An Insider’s Guide To Tokyo
An Insider’s Guide To Tokyo

An Insider’s Guide To Tokyo


Steve Hill is the MD at Japanese restaurant group Bone Daddies – so of course he knows a thing or two about Tokyo. From hidden drinking dens to great sushi spots, these are the places he thinks you should bookmark for a trip…



For A Quick Bite:

Nagi Ramen, Golden Gai Store, Kabukichō

This is a tiny eight-seat ramen bar, open 24 hours a day, seven days a week. It always has a queue regardless of the time. Nagi has ramen spots across Tokyo but this one has a real dive-bar feel. The team serve a few variations of their famous pork and anchovy ramen, and it's such a tiny space that you get to see the ramen being made in all its glory right in front of you.


For Izakaya Dishes:

Daitoryo Annex, Ueno, Tokoyo

This famous izakaya under Ueno station has two branches, one either side of the street. The one on Ueno has a more varied menu and a long bar that stretches right through to the back of the restaurant. It gets busy in the afternoon and early evening with local businessmen and the atmosphere is pretty lively. Skewers of grilled meat and offal are served up alongside beers and high balls. The surrounding streets are filled with izakayas serving similar fare, but this one remains my favourite as they tend to have more unusual meat cuts on offer, and the vibe is always good.

For Great Sushi:

Sushi Kakizaki

For pure indulgence, book a table here. Chef Kakizaki sources his ingredients daily from Toyosu market – meaning you get the best of the best. Expect top-notch sushi and sashimi, as well as inventive seafood dishes. It’s a real gem for an intimate evening when you want to escape the hectic Tokyo streets.


Frank From 5am Ramen/Unsplash

For A Cheap Eat:

Oroji, Shinjuku City

You know you’ve found the real deal when you can see years of wear and tear as soon as you enter a restaurant. Oroji is an unassuming backstreet spot, but it’s worth venturing here for something a bit different. There’s often a queue but it’s so worth the wait to try a small menu of various meat cuts, all breadcrumbed and served with a tangy curry sauce and rice. It’s simple but dishes are big on flavours.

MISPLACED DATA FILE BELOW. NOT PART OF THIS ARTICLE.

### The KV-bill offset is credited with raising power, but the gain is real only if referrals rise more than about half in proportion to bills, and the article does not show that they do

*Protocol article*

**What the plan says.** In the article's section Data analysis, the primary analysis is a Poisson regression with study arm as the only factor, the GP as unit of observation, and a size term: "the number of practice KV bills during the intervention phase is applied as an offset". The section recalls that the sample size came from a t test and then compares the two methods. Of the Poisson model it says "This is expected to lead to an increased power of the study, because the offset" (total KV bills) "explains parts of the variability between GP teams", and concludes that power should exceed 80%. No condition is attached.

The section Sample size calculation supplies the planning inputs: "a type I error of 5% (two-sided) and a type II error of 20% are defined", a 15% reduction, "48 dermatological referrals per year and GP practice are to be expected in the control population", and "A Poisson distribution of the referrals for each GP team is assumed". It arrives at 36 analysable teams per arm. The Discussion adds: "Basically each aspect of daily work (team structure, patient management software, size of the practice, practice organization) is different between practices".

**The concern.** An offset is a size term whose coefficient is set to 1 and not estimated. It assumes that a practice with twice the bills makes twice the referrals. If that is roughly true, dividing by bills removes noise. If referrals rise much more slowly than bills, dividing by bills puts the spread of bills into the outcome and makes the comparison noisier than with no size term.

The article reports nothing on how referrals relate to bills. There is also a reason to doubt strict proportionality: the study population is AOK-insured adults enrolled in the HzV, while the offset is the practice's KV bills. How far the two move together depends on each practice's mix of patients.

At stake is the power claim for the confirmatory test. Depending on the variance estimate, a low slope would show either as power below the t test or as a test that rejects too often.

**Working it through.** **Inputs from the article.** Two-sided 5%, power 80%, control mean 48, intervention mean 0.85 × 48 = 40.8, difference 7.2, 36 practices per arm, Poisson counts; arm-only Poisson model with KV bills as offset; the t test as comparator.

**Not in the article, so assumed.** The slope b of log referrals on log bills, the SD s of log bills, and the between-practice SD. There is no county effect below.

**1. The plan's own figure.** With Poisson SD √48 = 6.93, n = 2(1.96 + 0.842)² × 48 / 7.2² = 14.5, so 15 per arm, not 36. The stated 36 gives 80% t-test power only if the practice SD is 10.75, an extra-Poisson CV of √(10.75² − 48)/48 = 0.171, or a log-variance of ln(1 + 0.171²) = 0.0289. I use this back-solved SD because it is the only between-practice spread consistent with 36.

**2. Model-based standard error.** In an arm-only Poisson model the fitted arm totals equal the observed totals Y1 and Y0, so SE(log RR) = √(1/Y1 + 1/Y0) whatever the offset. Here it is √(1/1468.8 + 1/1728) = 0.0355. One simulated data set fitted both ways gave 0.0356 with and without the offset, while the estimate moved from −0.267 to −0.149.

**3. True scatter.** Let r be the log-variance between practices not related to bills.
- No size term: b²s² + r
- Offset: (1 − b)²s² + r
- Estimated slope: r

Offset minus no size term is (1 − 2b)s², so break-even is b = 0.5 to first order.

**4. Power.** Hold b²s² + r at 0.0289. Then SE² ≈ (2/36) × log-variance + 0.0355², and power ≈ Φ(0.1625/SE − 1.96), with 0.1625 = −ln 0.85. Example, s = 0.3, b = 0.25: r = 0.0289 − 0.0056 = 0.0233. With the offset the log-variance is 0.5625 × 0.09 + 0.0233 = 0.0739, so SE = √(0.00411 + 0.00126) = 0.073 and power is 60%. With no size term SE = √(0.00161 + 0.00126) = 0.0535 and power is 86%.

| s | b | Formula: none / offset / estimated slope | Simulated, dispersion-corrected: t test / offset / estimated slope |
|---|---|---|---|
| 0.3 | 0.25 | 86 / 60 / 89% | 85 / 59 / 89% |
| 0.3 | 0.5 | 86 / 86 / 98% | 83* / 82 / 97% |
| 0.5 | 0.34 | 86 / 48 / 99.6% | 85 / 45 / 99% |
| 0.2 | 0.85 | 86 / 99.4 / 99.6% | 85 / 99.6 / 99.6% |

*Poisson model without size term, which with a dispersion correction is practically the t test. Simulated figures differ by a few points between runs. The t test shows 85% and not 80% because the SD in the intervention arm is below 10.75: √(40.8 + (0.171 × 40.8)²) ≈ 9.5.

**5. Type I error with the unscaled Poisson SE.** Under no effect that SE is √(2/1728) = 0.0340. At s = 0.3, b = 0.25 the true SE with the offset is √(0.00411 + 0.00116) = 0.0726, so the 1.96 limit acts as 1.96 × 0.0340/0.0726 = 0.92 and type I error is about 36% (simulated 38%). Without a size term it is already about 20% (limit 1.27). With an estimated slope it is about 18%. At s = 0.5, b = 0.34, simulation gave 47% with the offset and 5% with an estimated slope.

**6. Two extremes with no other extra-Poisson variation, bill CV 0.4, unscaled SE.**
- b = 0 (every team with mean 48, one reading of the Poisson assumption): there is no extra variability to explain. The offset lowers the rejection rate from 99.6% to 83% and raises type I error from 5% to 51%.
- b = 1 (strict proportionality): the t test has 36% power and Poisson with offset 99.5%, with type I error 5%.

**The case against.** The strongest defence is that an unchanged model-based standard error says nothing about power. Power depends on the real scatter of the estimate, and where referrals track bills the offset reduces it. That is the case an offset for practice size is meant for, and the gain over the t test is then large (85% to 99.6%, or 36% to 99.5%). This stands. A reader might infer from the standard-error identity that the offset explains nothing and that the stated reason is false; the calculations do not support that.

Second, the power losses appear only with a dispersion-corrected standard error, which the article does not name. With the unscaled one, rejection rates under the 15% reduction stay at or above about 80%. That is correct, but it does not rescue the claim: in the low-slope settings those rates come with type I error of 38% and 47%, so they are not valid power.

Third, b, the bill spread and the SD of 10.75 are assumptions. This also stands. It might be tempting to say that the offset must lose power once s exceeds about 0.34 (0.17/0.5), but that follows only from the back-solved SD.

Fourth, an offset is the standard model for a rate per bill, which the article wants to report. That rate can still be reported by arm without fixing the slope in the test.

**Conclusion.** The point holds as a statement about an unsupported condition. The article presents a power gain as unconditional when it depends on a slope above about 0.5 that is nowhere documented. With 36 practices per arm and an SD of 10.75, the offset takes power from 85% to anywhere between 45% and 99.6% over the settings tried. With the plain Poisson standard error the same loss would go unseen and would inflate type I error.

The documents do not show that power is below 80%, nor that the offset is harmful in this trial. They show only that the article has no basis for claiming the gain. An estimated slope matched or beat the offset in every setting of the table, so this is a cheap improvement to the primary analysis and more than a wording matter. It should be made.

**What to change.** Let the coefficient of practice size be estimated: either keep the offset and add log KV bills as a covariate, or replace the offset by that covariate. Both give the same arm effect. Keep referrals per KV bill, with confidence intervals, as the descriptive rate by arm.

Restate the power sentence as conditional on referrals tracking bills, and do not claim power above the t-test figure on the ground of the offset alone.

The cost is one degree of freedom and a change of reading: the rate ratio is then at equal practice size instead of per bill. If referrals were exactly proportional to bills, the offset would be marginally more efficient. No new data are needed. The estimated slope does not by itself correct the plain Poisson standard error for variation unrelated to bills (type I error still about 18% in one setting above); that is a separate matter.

For Next-Level Gyozas:

Gyozaso Muro, Takadanobaba

Gyozaso Muro is a no-frills restaurant in the Takadanobaba neighbourhood. It doesn’t overcomplicate its gyoza, but it does vary the fillings. They’re extra spicy or curry filled, and everything is designed to accompany plenty of ice-cold beers. It’s super popular with the after-work crowd.

For On-The-Go Snacks:

7-Eleven, various locations

Hear me out, 7-Eleven in Tokyo is a goldmine. It’s particularly good for late-night snacks after a few too many high balls. The egg sando is iconic and you won’t find it elsewhere. Deliciously soft, fluffy white crustless bread, filled with egg mayonnaise – simple but perfectly executed. The first 7-Eleven opened in the Toyosu area in 1974, and now Japan apparently has more 7-Elevens than anywhere else in the world. 

Mandarin Oriental, Marunouchi
Mandarin Oriental, Marunouchi

PEXELS/Pedro Slinger


For Swanky Cocktails:

Bar High Five, Ginza

For a fancy cocktail in the Ginza area, try this cocktail bar. It's a cool spot from Tokyo bar legend Hidetsugu Ueno, with some serious bartenders who really know what they’re doing. The house signature is the 'Ueno-San' (Ceremony), featuring an all-Japanese ingredient list of Hakushu whisky, Hermes Green Tea and Suntory Matcha. Be prepared to not remember what time you left…


For A Quick Beer:

Golden Gai

Golden Gai is touristy, but it’s still a fun place to have a few drinks with a group of mates. The area is perfect for bar hopping as it's full of tiny bars – some with space for only two guests at a time (so not too many friends!). Most have different themes, so you get a different experience every time you visit. I tend to just pick one at random and see what happens. A six-cover rock bar where you get to choose the playlist or a 10-cover darts bar with an iguana that watches you play? Anything goes.